The final stakeholder in the lines of communication is the community. This includes the school board and trustees and the community at large. Web authoring tools from our information technology department are used to post our regular newsletter on the school web site. These newsletters are archived so back issues can be easily accessed. Twice monthly e-mails are sent to the entire parent body with an active link to the newsletter. When the email is opened, an automatic reply is sent to the school alerting us that the parents have opened the e-mail.

 

These electronic communiqués save tremendous amounts of paper and time. More importantly, more parents are reading the newsletters. In addition, more extended families outside the city are keeping up with the events at the school. Newsletters are also sent to alumni of the school thus keeping lines of communication open to past parents, students and board members.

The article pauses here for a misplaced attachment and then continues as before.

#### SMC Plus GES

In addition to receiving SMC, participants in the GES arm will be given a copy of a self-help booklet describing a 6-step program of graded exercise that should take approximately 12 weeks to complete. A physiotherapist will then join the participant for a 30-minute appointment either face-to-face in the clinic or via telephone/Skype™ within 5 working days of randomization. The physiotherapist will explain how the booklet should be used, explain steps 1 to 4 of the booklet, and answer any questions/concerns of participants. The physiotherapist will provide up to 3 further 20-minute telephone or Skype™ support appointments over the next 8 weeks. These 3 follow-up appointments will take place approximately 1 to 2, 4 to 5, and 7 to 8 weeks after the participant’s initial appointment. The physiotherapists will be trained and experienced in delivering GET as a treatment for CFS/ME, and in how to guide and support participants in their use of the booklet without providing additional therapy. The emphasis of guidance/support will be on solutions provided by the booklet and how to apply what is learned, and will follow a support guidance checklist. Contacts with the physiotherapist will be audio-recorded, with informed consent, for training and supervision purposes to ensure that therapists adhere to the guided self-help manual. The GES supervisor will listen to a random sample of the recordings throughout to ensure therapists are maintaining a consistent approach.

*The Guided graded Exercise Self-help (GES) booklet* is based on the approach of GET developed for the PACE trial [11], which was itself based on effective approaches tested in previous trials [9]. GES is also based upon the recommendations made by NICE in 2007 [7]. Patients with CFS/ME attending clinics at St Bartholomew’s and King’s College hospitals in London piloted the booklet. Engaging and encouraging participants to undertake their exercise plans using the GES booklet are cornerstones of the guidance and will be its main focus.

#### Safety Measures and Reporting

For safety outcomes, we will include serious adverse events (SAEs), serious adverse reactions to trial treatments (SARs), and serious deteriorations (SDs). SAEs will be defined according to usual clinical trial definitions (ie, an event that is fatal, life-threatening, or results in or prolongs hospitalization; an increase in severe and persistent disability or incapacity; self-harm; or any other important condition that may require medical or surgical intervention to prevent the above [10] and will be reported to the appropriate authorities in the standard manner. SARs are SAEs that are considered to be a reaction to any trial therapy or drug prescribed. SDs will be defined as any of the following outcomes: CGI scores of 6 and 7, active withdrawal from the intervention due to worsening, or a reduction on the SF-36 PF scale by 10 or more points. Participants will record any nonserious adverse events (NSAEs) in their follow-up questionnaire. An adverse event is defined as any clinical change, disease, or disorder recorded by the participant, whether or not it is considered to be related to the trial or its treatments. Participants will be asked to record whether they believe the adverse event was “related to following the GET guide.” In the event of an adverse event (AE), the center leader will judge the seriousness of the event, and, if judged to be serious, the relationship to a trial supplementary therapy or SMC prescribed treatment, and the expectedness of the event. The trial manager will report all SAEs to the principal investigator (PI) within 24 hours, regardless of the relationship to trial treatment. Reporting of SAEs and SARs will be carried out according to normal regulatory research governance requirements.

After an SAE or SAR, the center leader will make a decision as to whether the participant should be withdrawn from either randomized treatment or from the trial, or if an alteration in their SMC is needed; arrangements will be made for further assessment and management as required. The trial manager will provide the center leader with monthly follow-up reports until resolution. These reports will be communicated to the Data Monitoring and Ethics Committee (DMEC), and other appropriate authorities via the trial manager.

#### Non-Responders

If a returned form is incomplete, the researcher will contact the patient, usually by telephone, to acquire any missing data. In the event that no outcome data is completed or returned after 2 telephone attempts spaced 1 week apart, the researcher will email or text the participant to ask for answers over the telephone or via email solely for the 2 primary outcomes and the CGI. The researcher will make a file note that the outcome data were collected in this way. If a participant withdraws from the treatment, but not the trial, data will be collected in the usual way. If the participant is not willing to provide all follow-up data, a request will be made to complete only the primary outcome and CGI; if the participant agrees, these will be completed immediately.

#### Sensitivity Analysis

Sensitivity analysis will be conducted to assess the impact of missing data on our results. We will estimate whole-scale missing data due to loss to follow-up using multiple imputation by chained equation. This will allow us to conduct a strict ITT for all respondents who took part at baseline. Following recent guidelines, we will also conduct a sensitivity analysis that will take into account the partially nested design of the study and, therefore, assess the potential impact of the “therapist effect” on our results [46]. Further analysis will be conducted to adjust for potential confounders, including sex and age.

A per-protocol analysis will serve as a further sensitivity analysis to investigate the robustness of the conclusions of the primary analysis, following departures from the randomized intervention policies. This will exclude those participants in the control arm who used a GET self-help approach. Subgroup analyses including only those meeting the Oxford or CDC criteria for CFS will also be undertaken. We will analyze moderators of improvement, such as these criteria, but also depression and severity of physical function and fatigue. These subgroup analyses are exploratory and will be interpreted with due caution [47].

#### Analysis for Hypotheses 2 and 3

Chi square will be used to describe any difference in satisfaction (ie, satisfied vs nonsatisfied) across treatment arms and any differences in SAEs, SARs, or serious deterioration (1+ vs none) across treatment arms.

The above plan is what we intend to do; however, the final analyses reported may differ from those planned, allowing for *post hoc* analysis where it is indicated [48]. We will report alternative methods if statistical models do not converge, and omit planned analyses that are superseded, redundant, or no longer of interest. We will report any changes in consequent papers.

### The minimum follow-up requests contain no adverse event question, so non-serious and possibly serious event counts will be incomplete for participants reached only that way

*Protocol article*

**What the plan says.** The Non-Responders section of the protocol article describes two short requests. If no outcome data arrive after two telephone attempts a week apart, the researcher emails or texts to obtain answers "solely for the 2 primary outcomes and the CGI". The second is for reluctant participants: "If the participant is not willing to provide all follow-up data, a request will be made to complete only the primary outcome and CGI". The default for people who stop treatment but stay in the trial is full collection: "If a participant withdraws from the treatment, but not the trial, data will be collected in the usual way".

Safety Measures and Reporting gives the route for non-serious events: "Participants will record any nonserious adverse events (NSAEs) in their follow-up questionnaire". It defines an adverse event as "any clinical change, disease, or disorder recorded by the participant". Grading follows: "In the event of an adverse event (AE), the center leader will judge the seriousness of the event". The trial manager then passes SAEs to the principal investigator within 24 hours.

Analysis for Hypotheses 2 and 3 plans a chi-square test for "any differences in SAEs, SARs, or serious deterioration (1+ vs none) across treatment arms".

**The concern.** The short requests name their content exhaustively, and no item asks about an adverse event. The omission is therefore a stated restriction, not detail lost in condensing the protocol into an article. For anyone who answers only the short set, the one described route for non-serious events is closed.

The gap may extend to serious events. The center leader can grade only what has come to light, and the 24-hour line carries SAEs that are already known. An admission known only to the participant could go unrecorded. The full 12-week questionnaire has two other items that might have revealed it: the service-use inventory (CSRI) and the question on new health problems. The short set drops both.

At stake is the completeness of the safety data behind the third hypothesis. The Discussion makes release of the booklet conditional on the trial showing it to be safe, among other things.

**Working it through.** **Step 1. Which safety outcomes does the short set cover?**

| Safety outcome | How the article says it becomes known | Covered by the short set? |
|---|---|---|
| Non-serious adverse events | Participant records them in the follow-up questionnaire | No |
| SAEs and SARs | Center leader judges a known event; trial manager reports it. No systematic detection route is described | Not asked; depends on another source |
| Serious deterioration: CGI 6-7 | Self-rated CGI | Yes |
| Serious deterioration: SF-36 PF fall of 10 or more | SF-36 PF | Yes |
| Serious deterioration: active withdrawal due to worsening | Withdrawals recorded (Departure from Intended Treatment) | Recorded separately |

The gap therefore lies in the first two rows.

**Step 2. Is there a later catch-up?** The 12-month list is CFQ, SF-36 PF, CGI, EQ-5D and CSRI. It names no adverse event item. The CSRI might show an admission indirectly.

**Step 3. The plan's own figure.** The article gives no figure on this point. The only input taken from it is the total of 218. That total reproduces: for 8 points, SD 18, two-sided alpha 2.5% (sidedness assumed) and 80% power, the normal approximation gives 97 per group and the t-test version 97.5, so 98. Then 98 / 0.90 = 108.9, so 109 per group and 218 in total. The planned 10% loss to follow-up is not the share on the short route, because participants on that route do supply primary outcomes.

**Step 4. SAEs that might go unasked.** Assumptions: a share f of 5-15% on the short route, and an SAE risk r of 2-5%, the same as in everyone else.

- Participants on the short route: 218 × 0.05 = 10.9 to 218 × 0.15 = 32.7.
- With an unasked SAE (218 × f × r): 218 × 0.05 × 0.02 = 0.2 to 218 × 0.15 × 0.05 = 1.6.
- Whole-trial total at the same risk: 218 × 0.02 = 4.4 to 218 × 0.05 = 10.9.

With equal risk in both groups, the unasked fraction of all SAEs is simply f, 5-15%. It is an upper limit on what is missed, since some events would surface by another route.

Communication with the community is an extremely valuable asset. We as teachers and administrators can never share enough information about the terrific events, projects, student and school wide accomplishments happening daily in our schools. Technology is the tool that can help us get the word out to the powers to be, that we are alive and well and doing a superlative job. This impacts positively on more volunteers, financial supporters and harnesses political support for what we are doing. If we truly are a community of learners, we must communicate at every level.

 

Technology is rapidly altering the way teachers and schools pass on information. Teachers, administrators, students and parents must keep up to date and continue to learn how to use these wonderful tools. In this way we will surely see more exemplary schools moving from strength to strength.

 

I invite you to see some of the examples referred to at www.talmudtorah.com . Please browse through our school web site and write a comment in our guest book. Or write me at fcohen@talmudtorah.com I would be happy to share any program ideas we have tried and look forward to hear your successes.